It's been 8 years since I last took a bicycle ride around Hoi An (in Central Vietnam), so given the phenomenal increase in road traffic that Vietnam has experienced in that time, I was a little apprehensive. Basically, if you volunteered to take a cycle ride around pretty much any other Vietnamese town, you'd be accused of having suicidal tendencies.
I shouldn't have worried. Hoi An has definitely grown a lot in that time, as the tourist industry has well and truly discovered its many charms, but this is a place that hasn't yet allowed itself to be swamped and it has kept its historic character. That means that the countryside around the town is still taken over with green fields of rice paddies and market gardens – if you could zone out the motorbikes and overhead wires, I doubt that these scenes have changed much in centuries.
Very sensibly, our bike tour avoided the roads where possible, so we stuck to the laneways in between the fields, where the friendly locals would shout out cheerful "xin chaos" (hellos) to us. But even in these idyllic rural surroundings, like the rest of Vietnam, you could sense change all around you. Everywhere you looked, new houses were being built, and new "boutique" hotels and homestays were being constructed. You can see why Vietnam is attracting so many more tourists these days – it's cheap, it's exotic, and it's beautiful – but they need to be careful not to overdo it.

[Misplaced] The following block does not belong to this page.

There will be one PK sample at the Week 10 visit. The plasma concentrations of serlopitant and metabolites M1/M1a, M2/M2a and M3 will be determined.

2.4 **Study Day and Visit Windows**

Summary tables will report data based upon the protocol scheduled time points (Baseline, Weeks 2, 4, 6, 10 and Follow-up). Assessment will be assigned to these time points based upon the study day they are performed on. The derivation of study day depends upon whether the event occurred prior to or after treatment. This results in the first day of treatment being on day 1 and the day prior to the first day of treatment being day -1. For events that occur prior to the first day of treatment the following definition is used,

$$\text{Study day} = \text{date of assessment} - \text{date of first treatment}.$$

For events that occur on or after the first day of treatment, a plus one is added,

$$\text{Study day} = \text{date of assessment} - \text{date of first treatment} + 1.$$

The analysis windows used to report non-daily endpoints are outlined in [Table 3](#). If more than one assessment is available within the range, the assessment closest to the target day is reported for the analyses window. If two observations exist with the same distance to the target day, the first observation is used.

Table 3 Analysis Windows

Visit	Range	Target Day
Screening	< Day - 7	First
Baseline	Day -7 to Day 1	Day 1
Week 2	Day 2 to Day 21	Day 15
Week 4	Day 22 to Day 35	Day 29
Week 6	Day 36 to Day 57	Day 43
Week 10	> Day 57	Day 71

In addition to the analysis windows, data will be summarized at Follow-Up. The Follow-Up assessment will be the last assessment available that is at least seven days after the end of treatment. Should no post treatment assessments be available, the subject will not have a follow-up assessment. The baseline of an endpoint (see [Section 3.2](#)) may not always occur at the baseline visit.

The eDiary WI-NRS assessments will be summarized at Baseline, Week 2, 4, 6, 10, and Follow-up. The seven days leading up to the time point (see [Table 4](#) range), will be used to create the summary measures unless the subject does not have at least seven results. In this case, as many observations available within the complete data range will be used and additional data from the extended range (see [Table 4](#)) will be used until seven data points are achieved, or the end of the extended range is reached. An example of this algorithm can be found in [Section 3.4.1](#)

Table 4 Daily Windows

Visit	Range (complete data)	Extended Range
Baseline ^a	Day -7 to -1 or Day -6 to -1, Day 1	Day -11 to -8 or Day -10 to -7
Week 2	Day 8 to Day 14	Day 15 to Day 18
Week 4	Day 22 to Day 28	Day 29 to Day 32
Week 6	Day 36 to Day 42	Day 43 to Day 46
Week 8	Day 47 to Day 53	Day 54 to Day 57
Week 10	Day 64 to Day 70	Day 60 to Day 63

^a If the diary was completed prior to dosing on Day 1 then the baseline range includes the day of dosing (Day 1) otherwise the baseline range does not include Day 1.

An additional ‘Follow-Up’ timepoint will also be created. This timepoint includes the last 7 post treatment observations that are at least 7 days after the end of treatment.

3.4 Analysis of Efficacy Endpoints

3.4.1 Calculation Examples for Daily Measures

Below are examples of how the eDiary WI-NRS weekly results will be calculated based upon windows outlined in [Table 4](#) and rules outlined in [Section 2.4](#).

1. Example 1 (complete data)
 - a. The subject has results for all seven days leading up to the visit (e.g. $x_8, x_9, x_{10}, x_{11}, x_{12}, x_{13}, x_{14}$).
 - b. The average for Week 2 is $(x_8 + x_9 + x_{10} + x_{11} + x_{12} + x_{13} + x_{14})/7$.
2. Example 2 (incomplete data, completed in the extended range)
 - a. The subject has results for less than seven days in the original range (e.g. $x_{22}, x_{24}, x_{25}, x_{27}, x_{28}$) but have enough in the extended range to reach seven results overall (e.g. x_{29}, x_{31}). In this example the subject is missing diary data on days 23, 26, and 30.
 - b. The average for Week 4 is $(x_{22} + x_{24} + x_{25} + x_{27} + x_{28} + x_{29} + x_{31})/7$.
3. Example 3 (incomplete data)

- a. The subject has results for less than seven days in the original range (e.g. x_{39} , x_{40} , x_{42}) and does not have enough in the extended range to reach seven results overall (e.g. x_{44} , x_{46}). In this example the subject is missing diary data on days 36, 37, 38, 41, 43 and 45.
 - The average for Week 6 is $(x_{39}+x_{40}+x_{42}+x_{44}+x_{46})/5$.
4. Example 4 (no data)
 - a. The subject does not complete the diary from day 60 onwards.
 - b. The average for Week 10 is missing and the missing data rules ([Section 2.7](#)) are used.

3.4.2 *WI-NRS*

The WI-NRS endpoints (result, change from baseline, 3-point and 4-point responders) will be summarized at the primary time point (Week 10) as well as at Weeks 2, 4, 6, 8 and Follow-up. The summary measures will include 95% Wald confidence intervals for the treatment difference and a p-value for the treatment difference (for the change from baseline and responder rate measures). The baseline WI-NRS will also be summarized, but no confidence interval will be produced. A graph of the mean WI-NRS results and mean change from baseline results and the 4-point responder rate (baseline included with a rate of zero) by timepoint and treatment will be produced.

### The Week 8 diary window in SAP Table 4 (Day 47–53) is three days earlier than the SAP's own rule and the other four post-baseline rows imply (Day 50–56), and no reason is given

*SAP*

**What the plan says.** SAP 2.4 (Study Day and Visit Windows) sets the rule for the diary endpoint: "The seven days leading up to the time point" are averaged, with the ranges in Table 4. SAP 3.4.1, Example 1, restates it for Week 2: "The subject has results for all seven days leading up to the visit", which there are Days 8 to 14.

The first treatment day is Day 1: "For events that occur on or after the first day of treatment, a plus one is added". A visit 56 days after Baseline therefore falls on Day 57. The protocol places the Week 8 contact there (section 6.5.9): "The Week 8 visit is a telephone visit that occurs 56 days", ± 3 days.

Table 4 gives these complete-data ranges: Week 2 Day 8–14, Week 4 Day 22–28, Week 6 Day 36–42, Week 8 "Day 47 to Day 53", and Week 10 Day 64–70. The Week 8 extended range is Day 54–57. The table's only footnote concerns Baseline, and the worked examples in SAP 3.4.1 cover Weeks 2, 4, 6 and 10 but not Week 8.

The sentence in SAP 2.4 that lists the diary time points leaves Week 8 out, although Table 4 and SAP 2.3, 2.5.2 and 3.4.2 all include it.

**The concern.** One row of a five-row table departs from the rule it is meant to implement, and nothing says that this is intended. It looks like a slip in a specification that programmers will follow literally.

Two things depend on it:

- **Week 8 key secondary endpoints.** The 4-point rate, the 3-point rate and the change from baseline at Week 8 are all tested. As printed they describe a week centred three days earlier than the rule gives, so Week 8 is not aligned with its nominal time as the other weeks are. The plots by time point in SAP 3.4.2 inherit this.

Actually, once we got to Hoi An, it was nice to see that they were doing a good job of preserving its unique historic character. Its lines of old shophouses have all been cleaned up and restored; and even if most have now become tourist shops and restaurants, this has always been a place that's attracted visitors and traders from around the world. Hoi An has stayed true to its roots, and it's still a great place to visit.
Whether you're on two wheels, or two legs, Hoi An is one of Vietnam's gems.